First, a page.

Bolivia is a tiny coastal town (i.e. on the ocean, a bay, or inlet) located in the state of North Carolina. With a population of 149 people and three constituent neighborhoods, Bolivia is the 567th largest community in North Carolina.
Bolivia is a decidedly white-collar town, with fully 85.71% of the workforce employed in white-collar jobs, well above the national average. Overall, Bolivia is a town of sales and office workers, professionals, and service providers. There are especially a lot of people living in Bolivia who work in office and administrative support (17.86%), teaching (14.29%), and sales jobs (12.50%).
Also of interest is that Bolivia has more people living here who work in computers and math than 95% of the places in the US.
A relatively large number of people in Bolivia telecommute to their jobs. Overall, about 23.53% of the workforce works from home. While this may seem like a small number, as a fraction of the total workforce it ranks among the highest in the country. These workers are often telecommuters who work in knowledge-based, white-collar professions. For example, Silicon Valley has large numbers of people who telecommute. Other at-home workers may be self-employed people who operate small businesses out of their homes.
It is a fairly quiet town because there are relatively few of those groups of people who have a tendency to be noisy. (Children, for example, often can't help themselves from being noisy, and being parents ourselves, we know!) Bolivia has relatively few families with children living at home, and is quieter because of it. Renters and college students, for their own reasons, can also be noisy. Bolivia has few renters and college students. But the biggest reason it is quieter in Bolivia than in most places in America, is that there are just simply fewer people living here. If you think trees make good neighbors, Bolivia may be for you.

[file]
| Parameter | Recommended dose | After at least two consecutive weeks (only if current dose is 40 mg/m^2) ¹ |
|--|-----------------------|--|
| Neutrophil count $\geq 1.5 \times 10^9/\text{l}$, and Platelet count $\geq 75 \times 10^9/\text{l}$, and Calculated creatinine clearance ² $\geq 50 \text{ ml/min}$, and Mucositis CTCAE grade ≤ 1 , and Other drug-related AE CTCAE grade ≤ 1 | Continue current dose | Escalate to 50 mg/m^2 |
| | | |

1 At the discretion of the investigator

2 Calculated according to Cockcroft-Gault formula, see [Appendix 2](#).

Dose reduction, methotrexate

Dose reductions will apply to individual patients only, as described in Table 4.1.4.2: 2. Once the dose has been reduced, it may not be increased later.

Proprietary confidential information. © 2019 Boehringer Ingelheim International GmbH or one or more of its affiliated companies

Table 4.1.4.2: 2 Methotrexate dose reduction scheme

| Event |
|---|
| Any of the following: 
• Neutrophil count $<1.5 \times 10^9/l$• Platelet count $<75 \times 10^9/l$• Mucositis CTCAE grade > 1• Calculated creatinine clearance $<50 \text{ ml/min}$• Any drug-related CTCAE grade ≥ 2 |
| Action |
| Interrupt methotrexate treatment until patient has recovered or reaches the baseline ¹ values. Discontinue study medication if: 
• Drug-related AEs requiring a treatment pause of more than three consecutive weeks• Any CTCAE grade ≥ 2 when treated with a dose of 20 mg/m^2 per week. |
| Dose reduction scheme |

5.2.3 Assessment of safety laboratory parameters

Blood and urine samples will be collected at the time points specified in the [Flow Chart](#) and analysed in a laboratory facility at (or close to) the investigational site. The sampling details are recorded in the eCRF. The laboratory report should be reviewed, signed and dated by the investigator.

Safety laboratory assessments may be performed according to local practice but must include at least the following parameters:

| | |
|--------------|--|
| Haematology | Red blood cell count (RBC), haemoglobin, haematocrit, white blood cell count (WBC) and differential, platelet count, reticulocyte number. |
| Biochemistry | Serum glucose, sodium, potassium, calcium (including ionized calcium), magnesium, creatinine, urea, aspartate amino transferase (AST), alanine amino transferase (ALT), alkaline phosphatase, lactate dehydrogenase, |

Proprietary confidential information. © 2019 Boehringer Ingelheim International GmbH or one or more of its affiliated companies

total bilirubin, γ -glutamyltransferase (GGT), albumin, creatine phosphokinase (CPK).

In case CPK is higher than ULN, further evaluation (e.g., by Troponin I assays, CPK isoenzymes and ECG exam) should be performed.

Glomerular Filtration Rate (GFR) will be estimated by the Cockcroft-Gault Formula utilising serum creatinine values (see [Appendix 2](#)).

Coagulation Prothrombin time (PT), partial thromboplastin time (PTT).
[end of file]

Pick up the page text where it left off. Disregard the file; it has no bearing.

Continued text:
Bolivia is also nautical, which means that parts of it are somewhat historic and touch the ocean or tidal bodies of water, such as inlets and bays. Quite often, nautical areas such as these attract visitors and locals who come to enjoy the scenery and various waterfront activities.
As is often the case in a small town, Bolivia doesn't have a public transportation system that people use for their commute.
The population of Bolivia is very well educated relative to most cities and towns in the nation, where the average community has 21.84% of its adult population holding a 4-year degree or higher: 35.07% of adults in Bolivia have a bachelor's degree or even advanced degree.
The per capita income in Bolivia in 2018 was $19,135, which is low income relative to North Carolina and the nation. This equates to an annual income of $76,540 for a family of four.
The people who call Bolivia home describe themselves as belonging to a variety of racial and ethnic groups. The greatest number of Bolivia residents report their race to be White, followed by Native American. Important ancestries of people in Bolivia include German, Irish, English, Welsh, and Scots-Irish.
The most common language spoken in Bolivia is English. Other important languages spoken here include French and African languages.